December 8, 2010 | Clarion Ledger | Original Article

Hispanic voting clout growing, says census

Census estimates released this week brace the nation that Hispanic immigration is propelling an emerging shift in political power, one Mississippi expert says.

Estimates provided by the government Monday not only suggest that the nation's population has spiked by as much as 31 million since 2000, they also signal that a growing number of Hispanics are approaching voting age.

By April 1 of this year, Hispanics embodied 21.8 percent to 25 percent of the United States population under age 20, according to the U.S. Census Bureau's 2010 Demographic Analysis.

It was 17 percent 10 years ago.

"Children who were born here of immigrant parents, of course, are citizens and more are beginning to be old enough to vote," said Bill Chandler Jr., executive director of Mississippi Immigrants Rights Alliance, or MIRA.

"If they become a significant voting bloc, certain politicians will have to start listening to them instead of attacking them."

But in Mississippi, the Hispanic population has been relatively low: 74,000 or so represented about 2.5 percent of the state's 2009 population estimate, the Census Bureau has reported.

By comparison, the 45 million-plus Hispanics in this country represent more than 15 percent of its residents.

This week's Demographic Analysis estimates provided no state or local breakdowns. Those will arrive on Tuesday, when the Census Bureau releases the American Community Survey.

The ACS and the Demographic Analysis are, more or less, opening acts for the official 2010 census, which will be unveiled by month's end.

That information will be used to assign seats in the U.S. House of Representatives to each state.

After the 2000 census showed its population growth was slower than many other states', Mississippi lost one of its five representatives.

Compared to the official census, the Demographic Analysis is somewhat limited in its usefulness.

"It may confuse some people waiting for the official count," said Clifford Holley, interim director for the Center for Population Studies at the University of Mississippi.

"But the Bureau is trying to let people know they're doing the best they can. They're trying to maintain transparency. These estimates represent a fairly decent measure to account for people who are missed in the official Census.

In 2012, the Census Bureau also will release estimates of 2010 census undercounts and overcounts.

"The estimates released Monday," Holley said, "looked at birth and death records, Medicare rolls for people over 65 and migration figures to estimate how many people there should have been in the United States on one day - April 1, 2010."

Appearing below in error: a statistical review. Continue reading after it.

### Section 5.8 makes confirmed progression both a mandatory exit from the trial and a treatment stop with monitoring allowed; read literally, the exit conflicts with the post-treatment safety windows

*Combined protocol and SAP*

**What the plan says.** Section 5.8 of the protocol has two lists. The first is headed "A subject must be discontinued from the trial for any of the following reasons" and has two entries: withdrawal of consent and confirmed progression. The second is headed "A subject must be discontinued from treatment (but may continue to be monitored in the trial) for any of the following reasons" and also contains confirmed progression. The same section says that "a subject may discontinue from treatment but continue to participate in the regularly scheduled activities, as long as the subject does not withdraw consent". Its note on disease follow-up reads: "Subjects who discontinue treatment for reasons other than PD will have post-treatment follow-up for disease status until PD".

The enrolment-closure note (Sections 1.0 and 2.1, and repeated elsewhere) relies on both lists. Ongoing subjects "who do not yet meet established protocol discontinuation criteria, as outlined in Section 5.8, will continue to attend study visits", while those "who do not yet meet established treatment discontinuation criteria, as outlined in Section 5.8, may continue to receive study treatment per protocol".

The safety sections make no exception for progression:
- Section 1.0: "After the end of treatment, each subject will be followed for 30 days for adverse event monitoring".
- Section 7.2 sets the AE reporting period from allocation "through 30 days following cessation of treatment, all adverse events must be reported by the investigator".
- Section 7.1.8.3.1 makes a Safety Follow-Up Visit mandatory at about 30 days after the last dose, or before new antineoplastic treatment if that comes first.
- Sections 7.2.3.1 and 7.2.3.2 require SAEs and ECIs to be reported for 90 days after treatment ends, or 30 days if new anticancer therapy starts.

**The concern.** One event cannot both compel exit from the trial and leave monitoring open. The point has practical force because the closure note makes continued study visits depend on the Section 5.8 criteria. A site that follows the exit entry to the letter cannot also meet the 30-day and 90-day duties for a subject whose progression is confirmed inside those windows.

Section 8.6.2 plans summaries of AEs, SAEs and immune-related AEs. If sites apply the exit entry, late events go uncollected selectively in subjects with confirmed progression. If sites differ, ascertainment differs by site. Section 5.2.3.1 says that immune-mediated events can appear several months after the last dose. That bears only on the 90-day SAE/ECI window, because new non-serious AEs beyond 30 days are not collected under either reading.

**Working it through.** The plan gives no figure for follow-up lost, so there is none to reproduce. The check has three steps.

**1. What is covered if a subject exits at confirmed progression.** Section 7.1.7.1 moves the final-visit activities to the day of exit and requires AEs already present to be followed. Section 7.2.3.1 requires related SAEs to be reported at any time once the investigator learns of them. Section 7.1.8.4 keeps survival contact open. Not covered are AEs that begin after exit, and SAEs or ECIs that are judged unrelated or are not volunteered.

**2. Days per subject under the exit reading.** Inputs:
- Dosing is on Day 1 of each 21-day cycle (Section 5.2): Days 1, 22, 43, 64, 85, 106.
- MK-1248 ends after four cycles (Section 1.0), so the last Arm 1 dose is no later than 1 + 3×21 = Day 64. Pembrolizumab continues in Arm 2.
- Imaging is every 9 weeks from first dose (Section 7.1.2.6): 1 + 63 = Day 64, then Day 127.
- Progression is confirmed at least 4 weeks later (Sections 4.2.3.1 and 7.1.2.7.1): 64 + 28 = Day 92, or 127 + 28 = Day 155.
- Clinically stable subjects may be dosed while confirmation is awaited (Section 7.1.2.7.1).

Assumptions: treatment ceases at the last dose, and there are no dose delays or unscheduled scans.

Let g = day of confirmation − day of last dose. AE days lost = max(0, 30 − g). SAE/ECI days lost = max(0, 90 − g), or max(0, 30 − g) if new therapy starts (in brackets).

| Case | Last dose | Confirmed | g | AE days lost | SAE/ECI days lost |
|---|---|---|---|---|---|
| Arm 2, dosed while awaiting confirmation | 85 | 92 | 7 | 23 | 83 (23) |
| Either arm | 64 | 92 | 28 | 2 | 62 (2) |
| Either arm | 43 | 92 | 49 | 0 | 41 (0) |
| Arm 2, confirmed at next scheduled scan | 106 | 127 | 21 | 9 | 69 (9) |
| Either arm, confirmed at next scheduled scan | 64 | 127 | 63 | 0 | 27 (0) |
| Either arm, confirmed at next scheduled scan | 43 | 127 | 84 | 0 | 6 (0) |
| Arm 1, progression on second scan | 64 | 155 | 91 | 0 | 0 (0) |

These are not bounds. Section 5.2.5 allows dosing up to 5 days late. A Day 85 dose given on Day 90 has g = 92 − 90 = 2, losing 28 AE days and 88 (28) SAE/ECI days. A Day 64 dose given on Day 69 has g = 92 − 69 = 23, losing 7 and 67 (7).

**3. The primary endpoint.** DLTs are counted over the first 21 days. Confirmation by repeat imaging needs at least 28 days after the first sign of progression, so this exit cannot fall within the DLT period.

The figures include calculations of new immigrants as of that date.

All numbers are broken down by age, sex, black and non-black groups and, significantly, Hispanic origin for residents up to age 19.

"This is the very first time they have released data on the Hispanic population for ages under 20," said Terri Ann Lowenthal, independent consultant to an alliance of organizations known as the Census Project, which monitors the progress of the 2010 census.

"We are starting to have better data regarding Hispanic births; that's why this estimate can be included now."

Because the Bureau used a variety of sources, it produced five series of estimated numbers in each category from low to high.

"The hope probably is that when the final census comes out, it will reflect that middle number," said Barbara Logue, state demographer with the state College Board.

The middle estimate for the total population is around 308.5 million, which is slightly below a previous census assessment of 309 million. In 2000, the official population count was 281.4 million.

By collecting administrative records and other information, the Demographic Analysis methodology differs from that wielded in the official census, which is, essentially, a head count.

In the attempt to get an accurate count, "the problem is immigration," said Logue.

The report's estimates for the Hispanic population, ages 0-19, vary from 18.26 million to 21.3 million, or up to one-quarter of the age group's entire high-end population estimate of 85.2 million.

Without Hispanics, the number of young people in the United States would have dropped since 2000.

"There have always been problems with complete counts in communities of color throughout the country. I'm sure the same thing probably happened in Mississippi, even though we tried hard to get a complete count."

Latinos' fear of the census is driven in part by Arizona's strict anti-illegal immigration law and copycat legislation in other states, Chandler said.